|Publication number||US8036153 B2|
|Application number||US 12/027,253|
|Publication date||Oct 11, 2011|
|Priority date||Mar 3, 2004|
|Also published as||US7352733, US20050195777, US20080130545, WO2005091861A2, WO2005091861A3|
|Publication number||027253, 12027253, US 8036153 B2, US 8036153B2, US-B2-8036153, US8036153 B2, US8036153B2|
|Inventors||Michael R. Green|
|Original Assignee||Qualcomm Atheros, Inc.|
|Export Citation||BiBTeX, EndNote, RefMan|
|Patent Citations (20), Referenced by (1), Classifications (18), Legal Events (3)|
|External Links: USPTO, USPTO Assignment, Espacenet|
This application is a continuation of U.S. patent application Ser. No. 10/875,976, entitled “Implementing Location Awareness In WLAN Devices” filed Jun. 23, 2004 and claims priority of U.S. Provisional Patent Application 60/550,000, entitled “System And Method For Communication” filed Mar. 3, 2004.
1. Field of the Invention
The present invention relates to wireless local area network (WLAN) devices and in particular to implementing location awareness in such WLAN devices.
2. Description of the Related Art
Wireless local area networks (WLANs) are becoming increasingly popular as communication networks in many countries. Different countries can have different channel restrictions and/or power requirements for WLAN operation. To receive a certification from a country's spectrum regulator, e.g. the FCC in the U.S., a manufacturer must ensure that its WLAN devices can be configured to operate in the correct channel and power setting for that country. Allowing certification of frequency-selectable WLAN devices, thereby allowing a WLAN device to be configured for operation in multiple countries, would reduce production, testing, distribution, and stocking costs. This lower manufacturer cost should increase competition, and, ultimately, lower prices of the WLAN devices, thereby benefiting consumers.
Unfortunately, configuring a frequency-selectable WLAN device may be too tedious, time consuming, and/or challenging for end users to perform, thereby potentially resulting in the WLAN device operating on an illegal channel or at an illegal power level. To solve this problem, some access points provide a configuration software/menu that allows the end user to simply choose the country of operation. However, end users wishing to enable operation across a larger number of channels than legally allowed may opt to use an alternate country setting in the access point that will enable operation in additional channels at higher, but illegal, transmit power levels. Additionally, illegally imported access points may operate on channels that are illegal in the country of operation.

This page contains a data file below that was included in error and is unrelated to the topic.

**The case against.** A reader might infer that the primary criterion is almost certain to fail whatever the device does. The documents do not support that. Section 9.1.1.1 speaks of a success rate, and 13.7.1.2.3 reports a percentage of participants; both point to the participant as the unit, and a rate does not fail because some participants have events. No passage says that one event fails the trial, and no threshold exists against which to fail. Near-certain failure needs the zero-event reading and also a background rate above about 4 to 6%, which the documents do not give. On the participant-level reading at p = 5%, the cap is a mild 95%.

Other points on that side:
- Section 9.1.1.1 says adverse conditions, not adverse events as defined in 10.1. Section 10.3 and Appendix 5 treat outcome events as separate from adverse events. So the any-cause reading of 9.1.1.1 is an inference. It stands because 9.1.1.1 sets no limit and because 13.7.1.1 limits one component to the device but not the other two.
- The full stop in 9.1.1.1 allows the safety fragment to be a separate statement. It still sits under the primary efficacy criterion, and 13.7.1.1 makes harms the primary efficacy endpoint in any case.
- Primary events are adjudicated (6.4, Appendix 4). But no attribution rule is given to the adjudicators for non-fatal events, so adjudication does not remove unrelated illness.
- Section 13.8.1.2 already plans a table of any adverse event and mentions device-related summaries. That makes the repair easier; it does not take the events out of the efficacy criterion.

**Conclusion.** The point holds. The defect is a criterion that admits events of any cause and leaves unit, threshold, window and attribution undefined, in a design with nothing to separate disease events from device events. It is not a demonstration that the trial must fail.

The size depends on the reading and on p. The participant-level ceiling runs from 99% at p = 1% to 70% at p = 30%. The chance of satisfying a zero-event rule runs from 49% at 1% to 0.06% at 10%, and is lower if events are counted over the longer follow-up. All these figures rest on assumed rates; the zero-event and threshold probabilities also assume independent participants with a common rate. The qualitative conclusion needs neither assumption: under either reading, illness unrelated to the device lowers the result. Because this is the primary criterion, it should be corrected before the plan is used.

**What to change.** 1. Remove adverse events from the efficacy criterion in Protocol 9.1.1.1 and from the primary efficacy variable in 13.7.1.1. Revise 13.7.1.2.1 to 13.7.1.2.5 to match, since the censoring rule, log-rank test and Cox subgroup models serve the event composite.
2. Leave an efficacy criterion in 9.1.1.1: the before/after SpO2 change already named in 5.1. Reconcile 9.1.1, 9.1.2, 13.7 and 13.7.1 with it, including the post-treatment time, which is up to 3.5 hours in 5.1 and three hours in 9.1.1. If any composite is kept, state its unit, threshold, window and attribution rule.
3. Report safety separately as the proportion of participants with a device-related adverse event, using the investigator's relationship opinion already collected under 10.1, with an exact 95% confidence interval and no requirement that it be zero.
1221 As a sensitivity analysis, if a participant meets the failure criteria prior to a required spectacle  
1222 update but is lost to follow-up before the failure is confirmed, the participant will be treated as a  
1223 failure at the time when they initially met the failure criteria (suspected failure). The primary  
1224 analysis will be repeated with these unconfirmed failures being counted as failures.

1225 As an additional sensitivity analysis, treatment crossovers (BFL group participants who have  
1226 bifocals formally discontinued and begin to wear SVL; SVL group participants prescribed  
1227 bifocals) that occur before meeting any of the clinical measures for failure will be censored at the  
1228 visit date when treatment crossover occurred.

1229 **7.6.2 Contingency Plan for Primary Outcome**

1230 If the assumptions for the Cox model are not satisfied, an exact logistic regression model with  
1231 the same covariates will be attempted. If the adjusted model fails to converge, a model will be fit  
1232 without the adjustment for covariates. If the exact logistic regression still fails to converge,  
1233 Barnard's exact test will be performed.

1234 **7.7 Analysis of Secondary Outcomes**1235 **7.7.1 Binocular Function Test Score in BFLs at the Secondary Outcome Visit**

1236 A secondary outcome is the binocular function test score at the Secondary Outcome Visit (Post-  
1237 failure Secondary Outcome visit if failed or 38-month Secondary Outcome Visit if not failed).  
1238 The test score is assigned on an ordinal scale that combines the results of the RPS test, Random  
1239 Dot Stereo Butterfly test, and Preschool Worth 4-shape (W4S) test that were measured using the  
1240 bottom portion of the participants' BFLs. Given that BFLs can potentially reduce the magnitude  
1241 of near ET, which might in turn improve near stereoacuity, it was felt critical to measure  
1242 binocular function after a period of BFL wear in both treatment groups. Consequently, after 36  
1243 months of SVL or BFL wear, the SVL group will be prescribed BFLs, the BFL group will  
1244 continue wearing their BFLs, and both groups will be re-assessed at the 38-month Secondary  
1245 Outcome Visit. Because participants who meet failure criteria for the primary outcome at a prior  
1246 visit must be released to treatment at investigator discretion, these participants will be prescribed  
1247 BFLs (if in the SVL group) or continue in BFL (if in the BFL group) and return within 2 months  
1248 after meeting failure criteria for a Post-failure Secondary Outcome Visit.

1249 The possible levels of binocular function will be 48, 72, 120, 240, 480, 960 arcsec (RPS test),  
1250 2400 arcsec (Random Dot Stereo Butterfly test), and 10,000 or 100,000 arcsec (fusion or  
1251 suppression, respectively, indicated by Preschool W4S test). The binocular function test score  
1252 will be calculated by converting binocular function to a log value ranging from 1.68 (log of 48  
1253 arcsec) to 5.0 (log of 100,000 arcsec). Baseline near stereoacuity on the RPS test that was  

To further complicate WLAN operation enforcement, current IEEE standards, e.g. 802.11d and 802.11h, allow a WLAN client to be automatically configured by a country setting transmitted by its associated WLAN access point. Thus, if an access point is not configured to transmit the correct country information (whether intentionally or unintentionally), then not only the access point but also its associated clients may operate on channels illegal in the country of operation.
One solution for meeting the requirements of a spectrum regulator is to permanently configure an access point to conform to that country's channel and power settings. However, from a vendor's perspective, more “stock kit units” (SKUs), i.e. different versions of a product, are typically undesirable.
Another solution for meeting the requirements of a spectrum regulator is to implement additional radio hardware/software, e.g. a GPS receiver, to incorporate geo-location capability in the access point. Because GPS signals are transmitted at much lower frequencies than WLAN devices currently use, the access point would require a separate receive antenna for the GPS signals, thereby increasing the cost of the access point. Moreover, GPS signals may not be received reliably indoors, which is where an access point is typically located. Therefore, a GPS solution is undesirably both expensive and complex.
Therefore, a need arises for implementing location awareness in WLAN devices using a commercially viable technique.